Referring to the location, Ball says, “There is violence in the area. A lot of that stems from the drug cartel. We had a truck stolen. We haven’t had anything where anyone’s ever been injured. That’s obviously a great relief working in that area. We have been very active there for three or four years and have been able to establish a pretty good relationship—and this might sound strange—with the cartel. You have to know who they are and inform them what you’re doing and where you’re moving to. You have to be more cautious when you’re working on early-stage prospects in new areas away from El Gallo. At El Gallo itself, it’s in the foothills of the Sierras, so you’re really not in any of the bad spots. But for some of the new prospects, you generally have to give the local community, as well as sometimes the cartel itself, a heads-up.
“We don’t really have any direct contact with them, but you do know various people who do have connections, so you just ask them, ‘Is it okay for us to go to this region between this and this time?’ And they’ll tell you yes or no. Mining is not really their concern. They don’t want you near their marijuana crops.
“We do have quite an extensive security policy,” he emphasizes. “We do have audits that are done by outside security, and they make ongoing recommendations on how we can continue to improve. We provide training for the employees; all that is ongoing. In Mexico, legally in order to have arms you are required to be a Mexican national. An American or a Canadian cannot bear arms. If you hire Mexican security to do that, they have to inform the local police. And a lot of times the local police can be corrupt. But we do have security out at the project.”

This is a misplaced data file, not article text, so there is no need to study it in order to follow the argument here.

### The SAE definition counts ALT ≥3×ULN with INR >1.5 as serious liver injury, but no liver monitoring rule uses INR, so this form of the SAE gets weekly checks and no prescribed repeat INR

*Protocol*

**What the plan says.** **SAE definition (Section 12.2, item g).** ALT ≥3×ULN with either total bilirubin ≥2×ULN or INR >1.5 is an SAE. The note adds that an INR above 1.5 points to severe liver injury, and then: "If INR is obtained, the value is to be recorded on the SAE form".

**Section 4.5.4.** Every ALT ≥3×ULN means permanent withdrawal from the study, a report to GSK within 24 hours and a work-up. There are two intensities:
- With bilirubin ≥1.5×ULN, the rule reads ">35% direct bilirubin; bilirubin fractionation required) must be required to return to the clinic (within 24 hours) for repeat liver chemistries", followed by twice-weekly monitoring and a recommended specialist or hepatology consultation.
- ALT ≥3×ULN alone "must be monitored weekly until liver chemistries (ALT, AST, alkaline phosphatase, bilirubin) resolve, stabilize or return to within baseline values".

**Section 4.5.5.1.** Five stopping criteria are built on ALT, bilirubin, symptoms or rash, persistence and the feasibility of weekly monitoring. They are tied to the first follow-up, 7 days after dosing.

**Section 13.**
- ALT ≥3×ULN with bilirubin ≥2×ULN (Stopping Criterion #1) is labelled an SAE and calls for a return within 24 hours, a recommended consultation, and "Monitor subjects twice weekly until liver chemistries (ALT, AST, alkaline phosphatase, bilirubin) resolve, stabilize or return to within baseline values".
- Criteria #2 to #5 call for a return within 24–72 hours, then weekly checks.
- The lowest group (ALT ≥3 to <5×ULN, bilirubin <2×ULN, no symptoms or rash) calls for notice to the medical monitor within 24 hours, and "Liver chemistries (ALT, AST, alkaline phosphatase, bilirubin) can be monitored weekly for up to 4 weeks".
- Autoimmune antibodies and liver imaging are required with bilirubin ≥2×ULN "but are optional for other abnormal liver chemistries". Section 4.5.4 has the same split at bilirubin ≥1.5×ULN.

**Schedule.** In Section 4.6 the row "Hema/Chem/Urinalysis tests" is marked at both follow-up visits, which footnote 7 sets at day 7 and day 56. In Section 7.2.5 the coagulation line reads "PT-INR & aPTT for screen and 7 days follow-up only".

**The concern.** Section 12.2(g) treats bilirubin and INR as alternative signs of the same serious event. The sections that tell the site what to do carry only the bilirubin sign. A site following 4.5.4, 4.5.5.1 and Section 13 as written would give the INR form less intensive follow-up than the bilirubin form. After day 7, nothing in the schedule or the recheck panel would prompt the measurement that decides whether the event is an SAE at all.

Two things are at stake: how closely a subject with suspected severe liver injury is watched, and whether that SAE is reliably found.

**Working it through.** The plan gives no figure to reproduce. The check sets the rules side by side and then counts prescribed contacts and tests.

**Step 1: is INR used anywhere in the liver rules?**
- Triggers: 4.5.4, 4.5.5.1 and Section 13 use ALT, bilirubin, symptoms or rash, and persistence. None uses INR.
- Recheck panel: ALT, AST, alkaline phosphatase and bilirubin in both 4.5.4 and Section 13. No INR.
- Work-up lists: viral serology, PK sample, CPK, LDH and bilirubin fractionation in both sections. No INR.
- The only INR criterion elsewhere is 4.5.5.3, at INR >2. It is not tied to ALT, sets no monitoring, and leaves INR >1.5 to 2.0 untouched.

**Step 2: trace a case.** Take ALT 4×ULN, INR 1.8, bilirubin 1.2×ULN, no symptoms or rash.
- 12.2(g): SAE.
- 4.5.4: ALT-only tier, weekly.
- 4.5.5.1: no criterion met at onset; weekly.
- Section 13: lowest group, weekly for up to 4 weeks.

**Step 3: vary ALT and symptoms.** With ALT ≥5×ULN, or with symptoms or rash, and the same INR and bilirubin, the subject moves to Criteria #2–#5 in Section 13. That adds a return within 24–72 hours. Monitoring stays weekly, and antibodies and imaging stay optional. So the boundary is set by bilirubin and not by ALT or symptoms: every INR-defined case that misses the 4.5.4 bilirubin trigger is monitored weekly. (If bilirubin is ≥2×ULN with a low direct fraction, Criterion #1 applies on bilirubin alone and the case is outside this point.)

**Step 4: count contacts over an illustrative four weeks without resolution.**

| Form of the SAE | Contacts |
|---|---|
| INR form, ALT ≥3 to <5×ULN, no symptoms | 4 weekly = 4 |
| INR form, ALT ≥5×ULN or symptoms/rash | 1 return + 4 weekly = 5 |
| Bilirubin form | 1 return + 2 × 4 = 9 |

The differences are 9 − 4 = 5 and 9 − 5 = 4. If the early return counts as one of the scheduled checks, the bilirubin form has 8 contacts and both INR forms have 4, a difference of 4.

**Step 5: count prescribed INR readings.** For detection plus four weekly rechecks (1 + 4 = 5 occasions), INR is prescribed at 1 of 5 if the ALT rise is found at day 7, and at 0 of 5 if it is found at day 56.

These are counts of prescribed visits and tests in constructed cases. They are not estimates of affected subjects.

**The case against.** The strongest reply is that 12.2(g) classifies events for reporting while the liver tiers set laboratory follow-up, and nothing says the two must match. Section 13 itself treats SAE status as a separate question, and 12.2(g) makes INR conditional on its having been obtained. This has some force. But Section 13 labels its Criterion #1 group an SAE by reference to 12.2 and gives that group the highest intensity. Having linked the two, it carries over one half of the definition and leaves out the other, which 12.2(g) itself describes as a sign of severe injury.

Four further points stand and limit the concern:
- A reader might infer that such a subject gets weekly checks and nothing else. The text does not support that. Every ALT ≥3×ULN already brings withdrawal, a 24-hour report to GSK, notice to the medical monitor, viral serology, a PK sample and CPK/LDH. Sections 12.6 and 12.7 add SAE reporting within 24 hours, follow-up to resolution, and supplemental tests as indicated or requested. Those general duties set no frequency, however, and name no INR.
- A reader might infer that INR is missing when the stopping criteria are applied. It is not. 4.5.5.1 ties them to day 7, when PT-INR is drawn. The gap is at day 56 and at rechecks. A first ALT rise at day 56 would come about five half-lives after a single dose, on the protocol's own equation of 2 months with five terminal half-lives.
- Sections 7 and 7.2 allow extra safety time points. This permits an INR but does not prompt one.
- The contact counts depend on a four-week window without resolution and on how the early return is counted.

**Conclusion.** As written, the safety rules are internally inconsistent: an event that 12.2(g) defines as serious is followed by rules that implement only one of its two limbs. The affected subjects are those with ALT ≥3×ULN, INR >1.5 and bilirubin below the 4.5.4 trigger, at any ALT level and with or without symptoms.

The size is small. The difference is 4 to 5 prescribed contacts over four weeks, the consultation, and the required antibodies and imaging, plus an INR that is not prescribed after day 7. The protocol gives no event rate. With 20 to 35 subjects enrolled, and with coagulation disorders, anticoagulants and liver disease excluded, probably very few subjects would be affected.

As for the company’s Gold Bar Project in Nevada, “We are in the midst of creating a prefeasibility study, which we’ll publish at the end of October. We will not be going to final feasibility, based on the small CAPEX that’s required—we’re in the $50-million ball park. So once we publish the prefeas, we’ll begin permitting with the Bureau of Land Management. Right now it takes about 18 months-plus to get something permitted in Nevada. So that’s what we will be undertaking in the fall.
“That deposit right now, all in, is about a million ounces at one gram per tonne, approximately 90% oxide material. We are envisioning an open-pit heap-leach process there.”
Last June, US Gold announced a planned merger with Minera Andes Inc. “It’s going slower than what was originally expected,” Ball says. “So rather than looking at late October, we’re probably looking at late November. That’s because the evaluations are taking longer than what we would have liked.
“With Minera Andes you have a mine that’s in production, that’s generating silver and gold. It has exciting exploration properties but no discoveries yet beyond the mine. Whereas El Gallo has some very attractive exploration but no cash flow. And so we thought, if you combine this pretty strong cash flow with something that’s growing in size and providing excitement, you are going to be combining the best of both worlds—benefiting from the higher prices of metals through the cash flow on the mine, which should be able to build the mine in El Gallo.”
Ball concludes, “We’re not expecting production at El Gallo until 2014, so you have this trough area that you try to fill with exploration news, but if you can offset that with a cash flow that’s been increasing with the rising prices of metals, that will hopefully eliminate any concern about future dilution to the financing. If you can generate interim cash flow to build a mine, it’s pretty attractive.”
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Ian J. Ball
by Greg Klein